“Early Sa’di attempts to control the salt resources of the desert date from at least 1526, when a Moroccan force temporarily occupied the Tuwat Oasis. Over the next thirty years al-Mansur’s predecessors launched additional expeditions against Tuwat, Taghaza, and into Mauritania. But the importance of salt was too great for the Songhay to consider relinquishing control. According to al-Sa’di, in the early 1540s the Songhay rulers responded to one Moroccan request by ordering a raid of two thousand Tuareg on Morocco’s Dra’a Valley.998 Later, they foiled an otherwise successful Moroccan conquest of Taghaza by simply redirecting traders to another location.999 Al-Mansur’s first effort, however, fared much better. Al-Sa’di reports that the Sultan requested of the Songhay one year’s worth of tax from the mines of Taghaza, and received instead a goodwill gift of more than ninety pounds of gold, the generosity of which allegedly led to a great friendship between the sultan and the Songhay Askiya (emperor) Dawud.1000 Some see the rivalry with the Ottoman Empire as an important factor in al-Mansur’s Songhay venture. Ottoman agents were indeed active in sub-Saharan Africa. Bornu, a central Sudanic empire in the area adjacent to Lake Chad, attracted Ottoman mercenaries and technology with a series of aggressive jihads. In the middle of the century the Ottomans themselves extended their reach into Fezzan, a territory also claimed by Bornu. The latter sent an embassy to the Ottomans, but negotiations came to naught.1001 It is unclear whether or not military conflict ensued, though the anonymous Spaniard claims that the Turks marched through Egypt to conquer Bornu, but so weakened by thirst could not defend themselves.1002 Whatever may have occurred, the Ottoman supply of arms to Bornu dried up, and in 1582-83 its leaders turned to al-Mansur to meet their needs.  Al-Sa’di identifies a Songhay slave imprisoned at Taghaza, Wuld Kirinfil, as the impetus. According to al-Sa’di it “was God’s decree and His destiny that he [the slave] should break out from that prison and flee to the Red City, Marrakesh….”1014 There he wrote a letter to al-Mansur describing the difficult circumstances under which the Songhay were living and the resulting ease with which they could be conquered.1015 The anonymous Spaniard asserts that the ostensibly same escapee claimed to be the brother of the Songhay ruler, Askiya Ishaq, that his throne had been usurped, and that in return for support in regaining his kingdom he would acknowledge al-Mansur’s suzerainty and reward him with great wealth. “Account of the Anonymous Spaniard,” in Hunwick, Timbuktu, 318-319”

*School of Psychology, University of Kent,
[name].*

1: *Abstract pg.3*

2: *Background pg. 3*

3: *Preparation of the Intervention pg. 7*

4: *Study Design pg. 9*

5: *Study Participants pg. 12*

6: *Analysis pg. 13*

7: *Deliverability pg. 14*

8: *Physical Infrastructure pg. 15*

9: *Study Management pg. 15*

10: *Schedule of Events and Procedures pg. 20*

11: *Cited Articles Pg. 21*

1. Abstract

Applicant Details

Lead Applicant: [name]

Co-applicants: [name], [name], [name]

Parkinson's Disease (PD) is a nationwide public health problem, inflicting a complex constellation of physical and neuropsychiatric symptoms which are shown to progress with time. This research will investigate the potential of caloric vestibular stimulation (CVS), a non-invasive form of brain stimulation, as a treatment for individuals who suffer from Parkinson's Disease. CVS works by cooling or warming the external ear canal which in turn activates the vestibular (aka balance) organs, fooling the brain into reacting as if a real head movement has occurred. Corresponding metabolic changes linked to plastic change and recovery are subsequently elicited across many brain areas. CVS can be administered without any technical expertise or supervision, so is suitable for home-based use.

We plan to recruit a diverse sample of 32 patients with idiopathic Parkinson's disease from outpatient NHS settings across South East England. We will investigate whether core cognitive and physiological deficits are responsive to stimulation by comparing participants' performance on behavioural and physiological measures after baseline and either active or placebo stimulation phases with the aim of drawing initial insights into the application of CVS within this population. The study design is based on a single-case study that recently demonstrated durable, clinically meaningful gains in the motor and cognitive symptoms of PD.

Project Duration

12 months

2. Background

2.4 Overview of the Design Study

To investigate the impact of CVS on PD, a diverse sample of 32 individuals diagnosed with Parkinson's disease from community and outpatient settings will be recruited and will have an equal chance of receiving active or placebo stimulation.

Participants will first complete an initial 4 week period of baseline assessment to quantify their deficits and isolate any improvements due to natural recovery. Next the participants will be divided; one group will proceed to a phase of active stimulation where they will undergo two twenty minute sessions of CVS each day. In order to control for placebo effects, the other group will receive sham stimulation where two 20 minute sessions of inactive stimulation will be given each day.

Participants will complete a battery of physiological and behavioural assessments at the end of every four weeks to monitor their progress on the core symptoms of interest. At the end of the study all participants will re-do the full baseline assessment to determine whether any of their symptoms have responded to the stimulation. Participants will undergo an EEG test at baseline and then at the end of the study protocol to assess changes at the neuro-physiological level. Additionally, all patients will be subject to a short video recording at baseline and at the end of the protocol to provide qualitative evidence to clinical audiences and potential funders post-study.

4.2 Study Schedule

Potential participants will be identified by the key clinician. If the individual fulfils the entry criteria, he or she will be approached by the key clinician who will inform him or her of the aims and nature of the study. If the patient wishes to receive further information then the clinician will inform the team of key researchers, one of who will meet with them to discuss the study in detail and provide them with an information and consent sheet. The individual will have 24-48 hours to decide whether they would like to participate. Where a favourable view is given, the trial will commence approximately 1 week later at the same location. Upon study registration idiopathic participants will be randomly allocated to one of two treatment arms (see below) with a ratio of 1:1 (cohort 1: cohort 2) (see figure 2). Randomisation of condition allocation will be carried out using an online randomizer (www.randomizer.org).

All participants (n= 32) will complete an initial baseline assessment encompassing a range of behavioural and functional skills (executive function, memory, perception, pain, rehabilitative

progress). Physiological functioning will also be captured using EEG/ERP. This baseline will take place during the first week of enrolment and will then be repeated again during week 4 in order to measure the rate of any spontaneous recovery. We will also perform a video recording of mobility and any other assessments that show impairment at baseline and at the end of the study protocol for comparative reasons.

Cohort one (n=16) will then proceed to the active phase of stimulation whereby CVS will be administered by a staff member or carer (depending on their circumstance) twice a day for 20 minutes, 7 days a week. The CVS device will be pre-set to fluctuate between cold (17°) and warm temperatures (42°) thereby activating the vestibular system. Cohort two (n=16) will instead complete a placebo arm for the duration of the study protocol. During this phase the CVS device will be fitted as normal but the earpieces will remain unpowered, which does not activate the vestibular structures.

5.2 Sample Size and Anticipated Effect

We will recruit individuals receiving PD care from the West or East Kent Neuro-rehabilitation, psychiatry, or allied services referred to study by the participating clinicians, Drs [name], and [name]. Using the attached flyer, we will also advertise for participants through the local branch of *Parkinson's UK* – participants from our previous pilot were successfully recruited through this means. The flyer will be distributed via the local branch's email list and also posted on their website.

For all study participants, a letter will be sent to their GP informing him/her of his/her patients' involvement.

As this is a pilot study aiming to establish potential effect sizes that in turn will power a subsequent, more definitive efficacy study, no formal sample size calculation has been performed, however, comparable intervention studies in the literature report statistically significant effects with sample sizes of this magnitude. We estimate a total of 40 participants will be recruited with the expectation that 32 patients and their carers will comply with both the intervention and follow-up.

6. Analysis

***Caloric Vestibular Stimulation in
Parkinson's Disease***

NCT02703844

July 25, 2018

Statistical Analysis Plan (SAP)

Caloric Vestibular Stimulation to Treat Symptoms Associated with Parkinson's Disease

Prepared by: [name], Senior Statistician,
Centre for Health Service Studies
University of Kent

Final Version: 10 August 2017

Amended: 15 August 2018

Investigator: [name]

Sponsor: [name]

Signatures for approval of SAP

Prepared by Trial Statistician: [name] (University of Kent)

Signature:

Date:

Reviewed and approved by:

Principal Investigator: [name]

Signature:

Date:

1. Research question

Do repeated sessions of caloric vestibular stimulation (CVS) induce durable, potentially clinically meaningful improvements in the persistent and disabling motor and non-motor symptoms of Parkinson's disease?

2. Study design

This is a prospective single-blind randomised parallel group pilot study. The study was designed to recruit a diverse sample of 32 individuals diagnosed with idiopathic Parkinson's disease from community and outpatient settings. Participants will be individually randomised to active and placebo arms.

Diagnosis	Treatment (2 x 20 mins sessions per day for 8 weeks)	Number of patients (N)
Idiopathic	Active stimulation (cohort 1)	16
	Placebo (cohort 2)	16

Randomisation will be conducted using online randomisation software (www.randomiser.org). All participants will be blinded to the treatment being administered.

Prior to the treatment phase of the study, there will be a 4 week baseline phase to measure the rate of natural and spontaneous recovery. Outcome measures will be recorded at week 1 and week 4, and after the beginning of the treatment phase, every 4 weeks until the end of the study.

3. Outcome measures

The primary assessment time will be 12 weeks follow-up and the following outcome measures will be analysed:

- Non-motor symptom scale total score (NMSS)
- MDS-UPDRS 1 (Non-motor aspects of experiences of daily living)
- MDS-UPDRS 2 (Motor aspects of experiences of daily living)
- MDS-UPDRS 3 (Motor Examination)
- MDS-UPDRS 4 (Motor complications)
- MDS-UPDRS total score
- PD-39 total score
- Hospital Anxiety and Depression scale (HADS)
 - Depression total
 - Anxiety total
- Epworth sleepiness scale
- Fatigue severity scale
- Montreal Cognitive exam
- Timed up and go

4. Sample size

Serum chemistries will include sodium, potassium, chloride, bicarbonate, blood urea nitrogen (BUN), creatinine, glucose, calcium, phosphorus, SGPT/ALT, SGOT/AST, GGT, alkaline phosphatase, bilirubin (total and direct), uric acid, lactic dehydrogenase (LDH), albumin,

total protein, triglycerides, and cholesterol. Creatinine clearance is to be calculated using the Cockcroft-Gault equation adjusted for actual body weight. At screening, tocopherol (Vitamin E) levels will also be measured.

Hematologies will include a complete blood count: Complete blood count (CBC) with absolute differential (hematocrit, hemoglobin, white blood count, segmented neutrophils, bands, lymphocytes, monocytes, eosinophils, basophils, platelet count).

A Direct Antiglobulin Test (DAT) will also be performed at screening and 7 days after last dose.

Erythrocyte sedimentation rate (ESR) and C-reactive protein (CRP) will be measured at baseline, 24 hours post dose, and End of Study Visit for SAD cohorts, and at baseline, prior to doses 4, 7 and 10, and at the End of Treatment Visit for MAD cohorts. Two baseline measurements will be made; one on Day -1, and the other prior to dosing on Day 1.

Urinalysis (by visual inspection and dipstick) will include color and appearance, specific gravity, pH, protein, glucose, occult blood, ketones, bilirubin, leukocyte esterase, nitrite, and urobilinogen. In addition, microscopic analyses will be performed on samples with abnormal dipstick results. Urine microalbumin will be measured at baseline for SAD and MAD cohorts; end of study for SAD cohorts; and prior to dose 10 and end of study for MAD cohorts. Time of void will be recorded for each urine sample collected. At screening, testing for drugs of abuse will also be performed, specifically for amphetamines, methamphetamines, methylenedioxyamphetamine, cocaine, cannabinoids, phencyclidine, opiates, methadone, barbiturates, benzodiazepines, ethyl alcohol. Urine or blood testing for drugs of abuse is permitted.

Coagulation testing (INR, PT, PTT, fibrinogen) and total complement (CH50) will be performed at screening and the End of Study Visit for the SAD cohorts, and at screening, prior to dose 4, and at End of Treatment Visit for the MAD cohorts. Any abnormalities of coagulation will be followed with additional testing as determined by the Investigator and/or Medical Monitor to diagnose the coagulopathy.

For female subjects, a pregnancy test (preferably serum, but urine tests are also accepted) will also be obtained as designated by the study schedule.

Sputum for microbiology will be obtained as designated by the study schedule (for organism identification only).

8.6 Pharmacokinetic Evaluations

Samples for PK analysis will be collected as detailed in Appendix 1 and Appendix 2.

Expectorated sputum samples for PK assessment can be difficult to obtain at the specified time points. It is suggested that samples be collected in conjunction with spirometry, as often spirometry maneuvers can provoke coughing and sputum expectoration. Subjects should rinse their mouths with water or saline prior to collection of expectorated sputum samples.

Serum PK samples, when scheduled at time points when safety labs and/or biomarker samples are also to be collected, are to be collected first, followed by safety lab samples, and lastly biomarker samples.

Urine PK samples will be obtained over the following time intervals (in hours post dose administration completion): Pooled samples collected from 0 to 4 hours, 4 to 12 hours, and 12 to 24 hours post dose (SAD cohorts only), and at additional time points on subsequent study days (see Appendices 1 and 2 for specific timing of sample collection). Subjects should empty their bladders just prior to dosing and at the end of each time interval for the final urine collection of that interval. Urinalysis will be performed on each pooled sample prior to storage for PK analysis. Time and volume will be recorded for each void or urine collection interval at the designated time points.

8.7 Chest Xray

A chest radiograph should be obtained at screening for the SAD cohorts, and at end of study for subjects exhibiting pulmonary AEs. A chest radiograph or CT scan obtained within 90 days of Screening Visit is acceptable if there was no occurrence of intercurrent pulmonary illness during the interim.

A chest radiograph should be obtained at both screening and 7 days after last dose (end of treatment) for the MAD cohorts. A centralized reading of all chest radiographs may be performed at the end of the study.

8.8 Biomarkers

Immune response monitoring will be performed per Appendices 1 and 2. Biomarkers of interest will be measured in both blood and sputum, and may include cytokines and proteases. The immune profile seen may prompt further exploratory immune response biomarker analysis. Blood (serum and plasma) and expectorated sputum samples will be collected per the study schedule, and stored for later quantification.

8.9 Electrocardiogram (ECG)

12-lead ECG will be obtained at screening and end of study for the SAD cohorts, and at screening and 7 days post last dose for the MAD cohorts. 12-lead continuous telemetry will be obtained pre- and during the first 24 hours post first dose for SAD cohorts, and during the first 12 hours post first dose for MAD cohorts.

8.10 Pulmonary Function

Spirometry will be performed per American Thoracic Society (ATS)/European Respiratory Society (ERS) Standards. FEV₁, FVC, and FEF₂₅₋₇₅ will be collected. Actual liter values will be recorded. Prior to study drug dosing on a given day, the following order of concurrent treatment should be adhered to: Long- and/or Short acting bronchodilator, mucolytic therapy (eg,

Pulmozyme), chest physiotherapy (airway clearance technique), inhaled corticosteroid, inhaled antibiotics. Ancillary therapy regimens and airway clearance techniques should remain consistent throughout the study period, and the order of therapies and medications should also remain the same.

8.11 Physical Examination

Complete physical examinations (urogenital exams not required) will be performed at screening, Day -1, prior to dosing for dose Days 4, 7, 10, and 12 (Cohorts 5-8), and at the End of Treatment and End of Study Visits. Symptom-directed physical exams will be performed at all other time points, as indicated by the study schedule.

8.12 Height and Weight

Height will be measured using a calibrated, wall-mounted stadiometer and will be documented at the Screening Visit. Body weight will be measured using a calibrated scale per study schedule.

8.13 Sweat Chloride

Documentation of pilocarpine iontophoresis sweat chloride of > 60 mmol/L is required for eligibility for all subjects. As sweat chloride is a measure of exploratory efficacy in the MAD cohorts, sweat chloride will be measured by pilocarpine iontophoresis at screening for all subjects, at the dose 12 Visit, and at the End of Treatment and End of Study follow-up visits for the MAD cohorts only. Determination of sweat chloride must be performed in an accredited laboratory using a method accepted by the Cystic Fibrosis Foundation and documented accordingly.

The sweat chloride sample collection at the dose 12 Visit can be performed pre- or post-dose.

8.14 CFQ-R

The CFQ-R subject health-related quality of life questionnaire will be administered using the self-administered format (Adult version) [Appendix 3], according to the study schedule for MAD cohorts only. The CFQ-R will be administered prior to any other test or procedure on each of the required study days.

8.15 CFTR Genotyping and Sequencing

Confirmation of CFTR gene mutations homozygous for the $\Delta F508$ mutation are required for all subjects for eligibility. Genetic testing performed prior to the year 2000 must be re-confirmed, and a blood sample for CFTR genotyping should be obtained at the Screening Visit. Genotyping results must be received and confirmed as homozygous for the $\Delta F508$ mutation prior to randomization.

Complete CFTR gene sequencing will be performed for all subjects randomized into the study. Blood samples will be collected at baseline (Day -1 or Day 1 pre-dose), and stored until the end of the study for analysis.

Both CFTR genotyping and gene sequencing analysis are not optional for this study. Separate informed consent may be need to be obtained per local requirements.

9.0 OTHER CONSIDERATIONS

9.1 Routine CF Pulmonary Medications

“Al-Mansur adopted the Ottoman practice of incorporating non-Turkish and non-Muslim elements into the army. Among the most prominent were European Christian renegados and Muslim Andalusians. Unlike the tribal corps these two groups often carried firearms, often filled senior posts in the army, guarded the sultan when he led campaigns, and received their pay before all others.1032 Neither group, as their names imply, were fully integrated into Maghribi society, and thus their allegiance to the ruler could be more readily ensured since it was through him alone that they enjoyed special status. The comparatively sizeable contingent of renegados and Andalusians in the Sa’di expedition is open to several possible interpretations. They were certainly among the best of the sharīf’s troops, and in this sense it is no surprise to see them in the invasion force. At the same time, dispatching some of his most loyal forces on an uncertain mission across nearly a thousand miles of desert also held special risks for al-Mansur’s domestic position. Revolts had under his predecessors been commonplace in sixteenth-century Morocco. In fact, al-Mansur was returning from the suppression of a rebellion in Fez when Wuld Kirinfil arrived and spurred renewed consideration of a Saharan venture.1033 Consequently, the extended absence and potential loss of loyal, effective troops was not a light matter.”